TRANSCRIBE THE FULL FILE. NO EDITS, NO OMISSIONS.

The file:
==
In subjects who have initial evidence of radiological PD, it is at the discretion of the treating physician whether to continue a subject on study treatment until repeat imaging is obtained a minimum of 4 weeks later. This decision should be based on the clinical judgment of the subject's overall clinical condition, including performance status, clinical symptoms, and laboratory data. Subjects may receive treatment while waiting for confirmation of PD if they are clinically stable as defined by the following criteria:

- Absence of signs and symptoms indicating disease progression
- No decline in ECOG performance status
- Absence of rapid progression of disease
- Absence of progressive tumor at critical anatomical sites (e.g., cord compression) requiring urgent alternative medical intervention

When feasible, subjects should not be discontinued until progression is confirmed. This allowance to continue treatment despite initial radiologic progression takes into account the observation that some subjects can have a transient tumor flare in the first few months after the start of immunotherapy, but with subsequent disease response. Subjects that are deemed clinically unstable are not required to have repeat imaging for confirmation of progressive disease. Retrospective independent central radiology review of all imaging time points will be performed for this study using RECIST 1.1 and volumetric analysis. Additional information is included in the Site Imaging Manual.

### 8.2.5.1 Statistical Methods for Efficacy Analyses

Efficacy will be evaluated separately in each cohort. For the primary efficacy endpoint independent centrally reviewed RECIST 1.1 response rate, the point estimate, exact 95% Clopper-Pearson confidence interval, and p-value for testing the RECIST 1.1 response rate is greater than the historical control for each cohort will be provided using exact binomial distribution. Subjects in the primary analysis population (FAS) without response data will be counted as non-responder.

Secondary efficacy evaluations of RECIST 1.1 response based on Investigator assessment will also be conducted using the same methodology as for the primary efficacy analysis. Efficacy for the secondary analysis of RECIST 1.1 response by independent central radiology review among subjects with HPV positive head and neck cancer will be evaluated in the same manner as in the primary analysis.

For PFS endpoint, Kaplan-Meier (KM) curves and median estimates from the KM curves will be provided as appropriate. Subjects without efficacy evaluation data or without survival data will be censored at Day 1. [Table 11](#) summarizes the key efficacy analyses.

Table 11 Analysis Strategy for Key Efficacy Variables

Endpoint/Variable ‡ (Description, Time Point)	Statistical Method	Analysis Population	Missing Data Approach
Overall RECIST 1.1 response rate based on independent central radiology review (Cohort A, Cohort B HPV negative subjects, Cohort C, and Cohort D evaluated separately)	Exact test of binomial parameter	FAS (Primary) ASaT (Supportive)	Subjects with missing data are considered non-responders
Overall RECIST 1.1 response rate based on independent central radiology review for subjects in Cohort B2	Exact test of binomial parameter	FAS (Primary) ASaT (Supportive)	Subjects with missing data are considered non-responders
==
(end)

In subjects who have initial evidence of radiological PD, it is at the discretion of the treating physician whether to continue a subject on study treatment until repeat imaging is obtained a minimum of 4 weeks later. This decision should be based on the clinical judgment of the subject's overall clinical condition, including performance status, clinical symptoms, and laboratory data. Subjects may receive treatment while waiting for confirmation of PD if they are clinically stable as defined by the following criteria:

- Absence of signs and symptoms indicating disease progression
- No decline in ECOG performance status
- Absence of rapid progression of disease
- Absence of progressive tumor at critical anatomical sites (e.g., cord compression) requiring urgent alternative medical intervention

When feasible, subjects should not be discontinued until progression is confirmed. This allowance to continue treatment despite initial radiologic progression takes into account the observation that some subjects can have a transient tumor flare in the first few months after the start of immunotherapy, but with subsequent disease response. Subjects that are deemed clinically unstable are not required to have repeat imaging for confirmation of progressive disease. Retrospective independent central radiology review of all imaging time points will be performed for this study using RECIST 1.1 and volumetric analysis. Additional information is included in the Site Imaging Manual.

### 8.2.5.1 Statistical Methods for Efficacy Analyses

Efficacy will be evaluated separately in each cohort. For the primary efficacy endpoint independent centrally reviewed RECIST 1.1 response rate, the point estimate, exact 95% Clopper-Pearson confidence interval, and p-value for testing the RECIST 1.1 response rate is greater than the historical control for each cohort will be provided using exact binomial distribution. Subjects in the primary analysis population (FAS) without response data will be counted as non-responder.

Secondary efficacy evaluations of RECIST 1.1 response based on Investigator assessment will also be conducted using the same methodology as for the primary efficacy analysis. Efficacy for the secondary analysis of RECIST 1.1 response by independent central radiology review among subjects with HPV positive head and neck cancer will be evaluated in the same manner as in the primary analysis.

For PFS endpoint, Kaplan-Meier (KM) curves and median estimates from the KM curves will be provided as appropriate. Subjects without efficacy evaluation data or without survival data will be censored at Day 1. [Table 11](#) summarizes the key efficacy analyses.

Table 11 Analysis Strategy for Key Efficacy Variables

Endpoint/Variable ‡ (Description, Time Point)	Statistical Method	Analysis Population	Missing Data Approach
Overall RECIST 1.1 response rate based on independent central radiology review (Cohort A, Cohort B HPV negative subjects, Cohort C, and Cohort D evaluated separately)	Exact test of binomial parameter	FAS (Primary) ASaT (Supportive)	Subjects with missing data are considered non-responders
Overall RECIST 1.1 response rate based on independent central radiology review for subjects in Cohort B2	Exact test of binomial parameter	FAS (Primary) ASaT (Supportive)	Subjects with missing data are considered non-responders